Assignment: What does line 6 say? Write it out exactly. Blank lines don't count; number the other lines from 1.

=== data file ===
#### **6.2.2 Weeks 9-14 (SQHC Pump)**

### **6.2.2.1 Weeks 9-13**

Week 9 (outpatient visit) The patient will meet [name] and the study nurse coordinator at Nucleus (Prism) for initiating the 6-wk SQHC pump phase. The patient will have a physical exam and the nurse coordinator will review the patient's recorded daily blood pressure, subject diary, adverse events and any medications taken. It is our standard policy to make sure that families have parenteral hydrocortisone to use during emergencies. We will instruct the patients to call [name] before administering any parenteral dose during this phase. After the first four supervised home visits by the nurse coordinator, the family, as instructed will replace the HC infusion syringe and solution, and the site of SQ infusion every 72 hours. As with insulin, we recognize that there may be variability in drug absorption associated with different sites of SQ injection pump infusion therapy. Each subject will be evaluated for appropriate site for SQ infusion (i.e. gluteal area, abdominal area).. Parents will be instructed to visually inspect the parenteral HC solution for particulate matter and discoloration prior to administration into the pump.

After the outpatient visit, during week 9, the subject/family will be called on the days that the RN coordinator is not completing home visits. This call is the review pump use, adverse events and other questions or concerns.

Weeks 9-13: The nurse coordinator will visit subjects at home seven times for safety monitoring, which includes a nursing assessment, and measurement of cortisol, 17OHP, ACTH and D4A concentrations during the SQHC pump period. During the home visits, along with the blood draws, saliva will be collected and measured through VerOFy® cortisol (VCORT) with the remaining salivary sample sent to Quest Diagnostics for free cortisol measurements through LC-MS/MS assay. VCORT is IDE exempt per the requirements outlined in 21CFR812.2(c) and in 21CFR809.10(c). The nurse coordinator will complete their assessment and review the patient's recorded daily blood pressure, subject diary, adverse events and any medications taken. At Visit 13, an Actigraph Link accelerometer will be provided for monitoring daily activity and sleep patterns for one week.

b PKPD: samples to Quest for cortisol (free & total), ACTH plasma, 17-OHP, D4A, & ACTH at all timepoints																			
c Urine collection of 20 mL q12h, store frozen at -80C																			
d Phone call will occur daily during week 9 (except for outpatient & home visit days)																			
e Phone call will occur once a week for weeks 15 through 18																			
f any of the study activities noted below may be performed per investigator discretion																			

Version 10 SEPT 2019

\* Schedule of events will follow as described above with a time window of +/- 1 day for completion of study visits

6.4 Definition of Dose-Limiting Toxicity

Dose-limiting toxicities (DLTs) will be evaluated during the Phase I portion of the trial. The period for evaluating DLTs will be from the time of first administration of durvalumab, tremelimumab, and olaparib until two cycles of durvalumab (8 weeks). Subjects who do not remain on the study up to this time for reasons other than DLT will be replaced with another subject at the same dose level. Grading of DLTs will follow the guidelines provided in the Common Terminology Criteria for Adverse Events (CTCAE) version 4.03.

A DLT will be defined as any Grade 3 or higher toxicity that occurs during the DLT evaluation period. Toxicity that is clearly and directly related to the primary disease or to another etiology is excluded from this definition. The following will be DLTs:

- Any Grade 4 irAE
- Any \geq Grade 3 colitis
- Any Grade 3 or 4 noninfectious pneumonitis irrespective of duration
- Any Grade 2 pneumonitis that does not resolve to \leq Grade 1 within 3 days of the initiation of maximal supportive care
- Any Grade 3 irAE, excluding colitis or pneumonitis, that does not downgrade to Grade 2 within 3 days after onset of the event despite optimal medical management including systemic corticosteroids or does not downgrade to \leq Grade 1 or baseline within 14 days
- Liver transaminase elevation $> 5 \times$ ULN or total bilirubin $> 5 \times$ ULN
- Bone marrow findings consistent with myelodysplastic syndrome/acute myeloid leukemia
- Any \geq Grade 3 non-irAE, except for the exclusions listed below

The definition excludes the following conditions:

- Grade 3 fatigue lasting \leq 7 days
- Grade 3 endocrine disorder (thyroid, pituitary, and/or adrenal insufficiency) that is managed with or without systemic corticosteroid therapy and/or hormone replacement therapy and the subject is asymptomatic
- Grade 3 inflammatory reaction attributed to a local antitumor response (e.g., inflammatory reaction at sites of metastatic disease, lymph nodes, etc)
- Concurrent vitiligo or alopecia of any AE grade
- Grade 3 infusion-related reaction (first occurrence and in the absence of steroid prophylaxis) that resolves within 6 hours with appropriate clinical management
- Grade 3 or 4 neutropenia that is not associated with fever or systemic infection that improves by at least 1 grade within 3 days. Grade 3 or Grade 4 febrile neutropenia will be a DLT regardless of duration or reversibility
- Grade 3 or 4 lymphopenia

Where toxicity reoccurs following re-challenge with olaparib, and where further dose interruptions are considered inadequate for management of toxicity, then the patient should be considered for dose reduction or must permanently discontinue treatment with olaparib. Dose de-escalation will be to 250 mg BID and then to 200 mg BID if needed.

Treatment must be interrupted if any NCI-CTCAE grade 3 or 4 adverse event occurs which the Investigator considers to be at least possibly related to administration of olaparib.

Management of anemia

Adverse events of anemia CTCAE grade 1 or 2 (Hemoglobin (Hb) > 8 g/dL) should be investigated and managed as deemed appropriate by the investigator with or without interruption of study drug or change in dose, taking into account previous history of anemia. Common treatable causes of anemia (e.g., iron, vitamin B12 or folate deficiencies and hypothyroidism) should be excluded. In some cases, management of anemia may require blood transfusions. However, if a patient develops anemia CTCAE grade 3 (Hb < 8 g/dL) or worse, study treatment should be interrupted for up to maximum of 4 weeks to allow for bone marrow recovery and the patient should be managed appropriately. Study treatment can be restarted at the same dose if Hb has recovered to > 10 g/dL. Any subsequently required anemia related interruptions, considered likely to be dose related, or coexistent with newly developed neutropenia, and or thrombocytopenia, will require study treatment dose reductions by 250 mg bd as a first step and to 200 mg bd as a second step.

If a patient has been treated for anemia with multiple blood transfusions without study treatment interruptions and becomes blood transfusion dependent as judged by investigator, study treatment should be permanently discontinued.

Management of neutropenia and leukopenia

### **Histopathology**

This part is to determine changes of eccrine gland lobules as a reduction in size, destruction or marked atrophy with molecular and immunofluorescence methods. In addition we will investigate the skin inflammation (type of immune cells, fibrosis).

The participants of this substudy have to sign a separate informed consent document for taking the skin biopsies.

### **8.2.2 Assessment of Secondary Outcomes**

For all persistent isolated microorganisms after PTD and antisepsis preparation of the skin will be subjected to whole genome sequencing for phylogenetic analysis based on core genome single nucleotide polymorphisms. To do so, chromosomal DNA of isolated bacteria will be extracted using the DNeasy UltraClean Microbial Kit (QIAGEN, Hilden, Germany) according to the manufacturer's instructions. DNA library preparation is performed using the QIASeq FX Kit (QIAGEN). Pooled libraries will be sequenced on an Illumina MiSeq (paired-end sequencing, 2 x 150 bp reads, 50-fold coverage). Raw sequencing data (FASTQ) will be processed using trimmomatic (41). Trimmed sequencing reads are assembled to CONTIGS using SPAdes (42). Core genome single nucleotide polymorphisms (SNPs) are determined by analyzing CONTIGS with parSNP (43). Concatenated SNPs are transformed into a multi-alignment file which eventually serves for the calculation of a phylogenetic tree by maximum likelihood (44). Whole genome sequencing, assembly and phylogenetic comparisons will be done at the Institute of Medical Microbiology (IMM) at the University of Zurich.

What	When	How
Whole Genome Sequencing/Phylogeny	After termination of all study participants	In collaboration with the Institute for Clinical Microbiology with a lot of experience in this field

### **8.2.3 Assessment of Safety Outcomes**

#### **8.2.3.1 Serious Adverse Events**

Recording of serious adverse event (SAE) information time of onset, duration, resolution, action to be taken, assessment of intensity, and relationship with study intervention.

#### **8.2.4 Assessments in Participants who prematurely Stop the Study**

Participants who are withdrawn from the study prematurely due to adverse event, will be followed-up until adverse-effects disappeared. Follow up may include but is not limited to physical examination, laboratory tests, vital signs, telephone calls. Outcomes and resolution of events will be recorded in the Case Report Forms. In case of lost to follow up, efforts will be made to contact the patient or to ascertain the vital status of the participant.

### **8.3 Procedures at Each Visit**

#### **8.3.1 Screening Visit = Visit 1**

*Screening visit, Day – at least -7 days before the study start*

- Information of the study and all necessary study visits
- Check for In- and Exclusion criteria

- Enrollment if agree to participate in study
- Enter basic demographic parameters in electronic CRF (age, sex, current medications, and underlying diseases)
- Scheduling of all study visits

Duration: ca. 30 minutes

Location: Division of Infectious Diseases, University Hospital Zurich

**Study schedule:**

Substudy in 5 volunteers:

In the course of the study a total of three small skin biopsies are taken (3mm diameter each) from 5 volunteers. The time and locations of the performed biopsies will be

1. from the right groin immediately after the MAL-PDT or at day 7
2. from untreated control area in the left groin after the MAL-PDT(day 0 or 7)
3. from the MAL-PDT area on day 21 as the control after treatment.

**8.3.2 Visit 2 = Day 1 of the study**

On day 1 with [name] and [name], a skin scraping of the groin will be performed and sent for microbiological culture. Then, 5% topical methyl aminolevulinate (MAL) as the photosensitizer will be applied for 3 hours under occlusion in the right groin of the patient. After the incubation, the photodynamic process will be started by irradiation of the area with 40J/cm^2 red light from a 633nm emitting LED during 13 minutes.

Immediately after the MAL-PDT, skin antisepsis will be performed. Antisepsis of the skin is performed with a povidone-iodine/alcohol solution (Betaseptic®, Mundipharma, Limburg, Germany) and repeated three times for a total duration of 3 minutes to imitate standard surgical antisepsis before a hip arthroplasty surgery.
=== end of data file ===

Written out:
b PKPD: samples to Quest for cortisol (free & total), ACTH plasma, 17-OHP, D4A, & ACTH at all timepoints																			